• Balestrini, M., Diez, T., Marshall, P., Gluhak, A., & Rogers, Y. (2015). IoT Community Technologies: Leaving Users to Their Own Devices or Orchestration of Engagement? EAI Endorsed Transactions on Internet of Things, 15(1).Google Scholar

  • Balestrini, M., Bird, J., Marshall, P., Zaro, A., & Rogers, Y. (2014) Understanding sustained community engagement: a case study in heritage preservation in rural Argentina. Proceedings of the 32nd annual ACM conference on Human factors in computing systems, CHI’14. ACM.Google Scholar

  • Bevan, B. (2018). STEM learning ecosystems: critical approaches. Spokes #42Google Scholar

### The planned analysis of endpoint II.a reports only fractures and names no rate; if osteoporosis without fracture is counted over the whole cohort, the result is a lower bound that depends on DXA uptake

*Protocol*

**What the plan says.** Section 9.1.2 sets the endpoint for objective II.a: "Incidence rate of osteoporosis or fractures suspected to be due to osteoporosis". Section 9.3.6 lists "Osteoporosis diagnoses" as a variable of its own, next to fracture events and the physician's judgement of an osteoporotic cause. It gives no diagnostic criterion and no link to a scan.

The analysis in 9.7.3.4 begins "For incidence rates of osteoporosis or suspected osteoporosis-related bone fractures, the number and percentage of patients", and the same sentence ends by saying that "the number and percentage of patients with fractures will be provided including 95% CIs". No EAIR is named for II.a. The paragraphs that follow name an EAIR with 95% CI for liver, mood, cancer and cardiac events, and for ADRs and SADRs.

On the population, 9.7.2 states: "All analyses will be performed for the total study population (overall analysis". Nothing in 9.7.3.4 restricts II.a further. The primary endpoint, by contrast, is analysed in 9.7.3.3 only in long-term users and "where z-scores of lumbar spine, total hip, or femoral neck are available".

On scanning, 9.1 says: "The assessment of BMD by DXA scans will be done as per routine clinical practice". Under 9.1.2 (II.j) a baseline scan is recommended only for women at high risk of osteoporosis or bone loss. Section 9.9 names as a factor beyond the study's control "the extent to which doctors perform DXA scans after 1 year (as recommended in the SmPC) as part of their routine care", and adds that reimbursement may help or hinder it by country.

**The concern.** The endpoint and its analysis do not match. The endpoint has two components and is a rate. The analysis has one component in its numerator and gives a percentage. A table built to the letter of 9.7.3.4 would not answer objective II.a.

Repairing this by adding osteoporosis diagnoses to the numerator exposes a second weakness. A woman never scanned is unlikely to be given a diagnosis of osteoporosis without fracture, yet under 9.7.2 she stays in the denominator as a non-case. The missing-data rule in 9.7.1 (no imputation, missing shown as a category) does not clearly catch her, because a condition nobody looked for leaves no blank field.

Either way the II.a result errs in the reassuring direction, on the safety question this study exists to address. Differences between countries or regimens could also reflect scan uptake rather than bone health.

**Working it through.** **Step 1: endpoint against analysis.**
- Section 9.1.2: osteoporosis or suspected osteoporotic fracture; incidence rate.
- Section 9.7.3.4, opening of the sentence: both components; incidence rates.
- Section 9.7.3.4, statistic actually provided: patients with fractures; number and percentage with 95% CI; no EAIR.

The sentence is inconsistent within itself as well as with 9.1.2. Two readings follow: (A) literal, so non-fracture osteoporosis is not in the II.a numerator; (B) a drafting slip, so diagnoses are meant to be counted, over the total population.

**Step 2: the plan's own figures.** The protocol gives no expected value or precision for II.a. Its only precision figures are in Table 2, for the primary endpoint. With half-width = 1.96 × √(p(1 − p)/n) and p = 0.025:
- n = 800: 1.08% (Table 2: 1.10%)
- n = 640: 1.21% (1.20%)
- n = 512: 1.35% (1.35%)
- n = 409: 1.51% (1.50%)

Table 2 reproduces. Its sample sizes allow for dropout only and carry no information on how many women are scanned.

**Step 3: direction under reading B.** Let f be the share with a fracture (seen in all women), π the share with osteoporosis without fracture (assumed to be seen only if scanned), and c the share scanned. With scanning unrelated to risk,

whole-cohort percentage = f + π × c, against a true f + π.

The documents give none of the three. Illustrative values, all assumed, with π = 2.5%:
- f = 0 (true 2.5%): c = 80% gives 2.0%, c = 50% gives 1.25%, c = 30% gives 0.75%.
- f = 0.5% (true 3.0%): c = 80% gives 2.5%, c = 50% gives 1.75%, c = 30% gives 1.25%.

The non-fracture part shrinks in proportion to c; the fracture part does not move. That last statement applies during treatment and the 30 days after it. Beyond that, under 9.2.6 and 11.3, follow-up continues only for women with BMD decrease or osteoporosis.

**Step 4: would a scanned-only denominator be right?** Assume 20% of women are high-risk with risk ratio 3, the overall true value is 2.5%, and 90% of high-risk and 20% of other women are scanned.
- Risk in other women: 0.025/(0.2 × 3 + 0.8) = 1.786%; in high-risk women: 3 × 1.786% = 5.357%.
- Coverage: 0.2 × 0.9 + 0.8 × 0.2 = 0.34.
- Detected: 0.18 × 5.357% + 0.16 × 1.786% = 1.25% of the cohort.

• Carroll, J. M. (2000). Making use: Scenario-based design of human-computer interactions. Cambridge, MA, USA: MIT Press.Google Scholar

  • Csikszentmihalyi, M., Rathunde, K., & Whalen, S. (1993). Talented Teenagers: The Roots of Success and Failure. Cambridge, UK: Cambridge University Press.Google Scholar

  • European Commission (2016). Open innovation, open science, open to the world – a vision for Europe. Retrieved from https://ec.europa.eu/digital-single-market/en/news/open-innovation-open-science-open-world-vision-europe

  • Lipstein, R., & Renninger, K. A. (2006). “Putting things into words”: The development of 12-15-year-old students’ interest for writing. In P. Boscolo & S. Hidi (Eds.), Motivation and Writing: Research and School Practice, 113-140. New York: Elsevier.Google Scholar

  • Muller, M. J., Wildman, D. M., White, E. A. (1993) Taxonomy of PD Practices: A Brief Practitioner’s Guide, Communications of the ACM, 36 (6).Google Scholar